Inanna’s grief over the death of her husband Dumuzi is heartfelt. As a fertility goddess and a warrior, her love for him was fierce and sexual – their sacred union made the land of Sumer fruitful. She will miss his “sweet songs” but her overwhelming concern is that Dumuzi’s corpse has not had a proper burial. She fears that he will return as a malevolent ghost to blight the crops of her people.
For Dumuzi’s sister Geshtiananna, however, the loss is more personal. Dumuzi was her twin, a brother who had initiated her into sexual maturity and whom she, in turn, nurtures like a mother. He is the masculine side of her own feminine being and, the poem tells us, she does not want to live without him:
Geshtinanna wandered about the city, weeping for Dumuzi:
“O my brother! Who is your sister?
I am your sister.
“O Dumuzi! Who is your mother?
I am your mother. . .
I would find my brother! I would comfort him!
I would share his fate!”1
Inanna’s heart is softened by Geshtinanna’s grief. “I would take you to him,” she gently tells Geshtinanna, “but I do not know the place.”
Right on cue, a “holy fly” directs them to a ditch at the edge of the steppe where they find the dead Dumuzi weeping. Inanna takes his hand and tells him:
“You will go to the underworld
Half the year.
Your sister, since she has asked,
Will go the other half.
On the day you are called,
That day you will be taken.
On the day Geshtinanna is called,
That day you will be set free.”
Inanna placed Dumuzi in the hands of the eternal.2
The very last lines of the poem are a hymn of praise – not to Inanna but to her older sister, Ereshkigal, Queen of the Underworld: “Holy Ereshkigal! Great is your renown! Holy Ereshkigal, I sing your praises.”3 Thus the poem circles back to the beginning when, at the outset of the poem, Ereshkigal is grieving the death of own husband, the Great Bull of Heaven. The River God sends little creatures to mirror her pain and, thanks to their empathy, Ereshkigal allows Inanna to escape from the Underworld.4 Now, at the end of poem, Gestinanna’s tears of grief move Inanna and she allows brother and sister to escape separation. In the land of Sumer, empathetic emotion is a liberating force.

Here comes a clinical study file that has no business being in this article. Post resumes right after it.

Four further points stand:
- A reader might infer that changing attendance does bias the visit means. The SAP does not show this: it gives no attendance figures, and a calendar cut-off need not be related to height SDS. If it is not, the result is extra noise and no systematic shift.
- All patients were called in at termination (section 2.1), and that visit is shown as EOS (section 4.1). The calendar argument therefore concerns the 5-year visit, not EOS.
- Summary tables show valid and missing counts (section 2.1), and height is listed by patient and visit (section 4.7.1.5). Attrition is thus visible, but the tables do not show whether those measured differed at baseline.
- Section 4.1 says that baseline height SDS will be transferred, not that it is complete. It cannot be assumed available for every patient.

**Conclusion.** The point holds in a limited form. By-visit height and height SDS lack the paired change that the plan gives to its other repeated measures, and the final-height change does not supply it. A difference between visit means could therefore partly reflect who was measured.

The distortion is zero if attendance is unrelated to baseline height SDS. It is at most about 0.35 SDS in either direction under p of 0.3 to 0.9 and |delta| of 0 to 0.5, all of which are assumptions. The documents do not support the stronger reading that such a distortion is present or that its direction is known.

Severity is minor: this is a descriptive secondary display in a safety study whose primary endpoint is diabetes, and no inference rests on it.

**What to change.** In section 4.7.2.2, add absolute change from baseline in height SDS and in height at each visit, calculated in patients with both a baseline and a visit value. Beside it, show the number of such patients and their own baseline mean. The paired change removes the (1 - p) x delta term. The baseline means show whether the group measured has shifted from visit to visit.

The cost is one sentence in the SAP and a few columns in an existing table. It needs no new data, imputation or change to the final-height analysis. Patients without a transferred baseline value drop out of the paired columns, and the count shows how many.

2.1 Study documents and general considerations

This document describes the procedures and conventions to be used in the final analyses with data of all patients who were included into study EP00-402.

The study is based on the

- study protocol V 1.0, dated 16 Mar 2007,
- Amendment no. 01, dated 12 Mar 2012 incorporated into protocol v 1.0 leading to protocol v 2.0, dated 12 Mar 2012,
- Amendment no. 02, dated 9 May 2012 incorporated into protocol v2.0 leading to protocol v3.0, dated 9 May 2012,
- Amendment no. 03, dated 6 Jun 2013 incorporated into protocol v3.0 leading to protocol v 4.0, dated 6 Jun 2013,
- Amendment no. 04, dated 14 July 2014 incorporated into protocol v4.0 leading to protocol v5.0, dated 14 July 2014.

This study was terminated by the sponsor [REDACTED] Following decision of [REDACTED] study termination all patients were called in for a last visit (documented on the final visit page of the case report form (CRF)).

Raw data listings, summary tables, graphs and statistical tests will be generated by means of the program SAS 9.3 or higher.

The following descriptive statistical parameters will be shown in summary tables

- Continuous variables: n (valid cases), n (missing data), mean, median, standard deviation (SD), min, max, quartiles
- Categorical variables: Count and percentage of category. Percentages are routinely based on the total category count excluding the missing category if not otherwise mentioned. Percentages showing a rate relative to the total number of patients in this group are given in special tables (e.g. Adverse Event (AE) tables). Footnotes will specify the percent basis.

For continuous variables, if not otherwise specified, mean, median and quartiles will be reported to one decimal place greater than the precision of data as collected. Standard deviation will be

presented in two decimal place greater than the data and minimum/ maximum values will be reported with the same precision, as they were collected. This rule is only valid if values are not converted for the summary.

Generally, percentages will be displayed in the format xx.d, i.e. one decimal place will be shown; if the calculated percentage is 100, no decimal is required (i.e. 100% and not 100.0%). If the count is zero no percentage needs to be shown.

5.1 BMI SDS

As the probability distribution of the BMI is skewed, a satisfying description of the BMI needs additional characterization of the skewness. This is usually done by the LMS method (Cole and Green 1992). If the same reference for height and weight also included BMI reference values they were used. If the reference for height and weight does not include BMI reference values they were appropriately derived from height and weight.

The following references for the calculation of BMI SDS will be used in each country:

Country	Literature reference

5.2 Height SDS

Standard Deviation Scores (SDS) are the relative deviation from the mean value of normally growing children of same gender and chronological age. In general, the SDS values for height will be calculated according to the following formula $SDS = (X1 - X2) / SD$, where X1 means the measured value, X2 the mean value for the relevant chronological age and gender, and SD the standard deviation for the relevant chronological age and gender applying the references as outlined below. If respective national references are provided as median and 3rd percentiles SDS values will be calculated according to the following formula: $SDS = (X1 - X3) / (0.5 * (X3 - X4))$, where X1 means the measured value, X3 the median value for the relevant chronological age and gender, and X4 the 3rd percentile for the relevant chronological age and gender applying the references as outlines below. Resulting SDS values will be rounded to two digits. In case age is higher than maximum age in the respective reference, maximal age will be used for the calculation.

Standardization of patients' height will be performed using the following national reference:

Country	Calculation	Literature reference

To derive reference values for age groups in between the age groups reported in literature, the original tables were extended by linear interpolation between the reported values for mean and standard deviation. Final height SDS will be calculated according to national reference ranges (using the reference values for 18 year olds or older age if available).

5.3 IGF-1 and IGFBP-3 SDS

For this final print, I wanted to evoke the movement of the earth’s seasons and their continual swirl of life and death. So I drew on my tai chi practice and imagined a dance between Dumuzi and Geshtinanna within the black and white boundaries of the yin/yang symbol. (Although the symbol as we know it today originated around the 4th century BCE, Inanna’s story is a couple thousand centuries older.) Since Geshtinanna was the Sumerian goddess of wine, and grapes are a summer crop, I put her in the white “yang” or “male” segment, even though as a female force, she could be considered “yin”. To represent Dumuzi, I chose barley, a Sumerian winter crop, and placed him in the “yin” or “female” dark. This was really a logistical choice that made carving easier, but as it turns out, it was also philosophically correct since “yang” is contained within “yin” and vice versa.
I imagined Inanna holding her spherical solution and drew her hands in the position of a tai chi player holding an ever-changing “ball” of energy. However, as I re-read the poem for this blog, I realize that Inanna doesn’t keep hold of her sphere – she places it in the “hands of the eternal”.
Sometimes it is harder to let go than it is to hold on, but Inanna releases the twins without fanfare or drama. She simply places them “in the hands of the eternal.” In doing so she insures the welfare of her people who celebrate her harvests with beer brewed from Dumuzi’s barley and wine made from Geshtinanna’s grapes.
1Inanna, Queen of Heaven and Earth, Diane Wolkstein and Samuel Noah Kramer, Harper & Row, 1983. P.87-88
3Ibid. p. 89
4See my blog “The Gift”, September 2016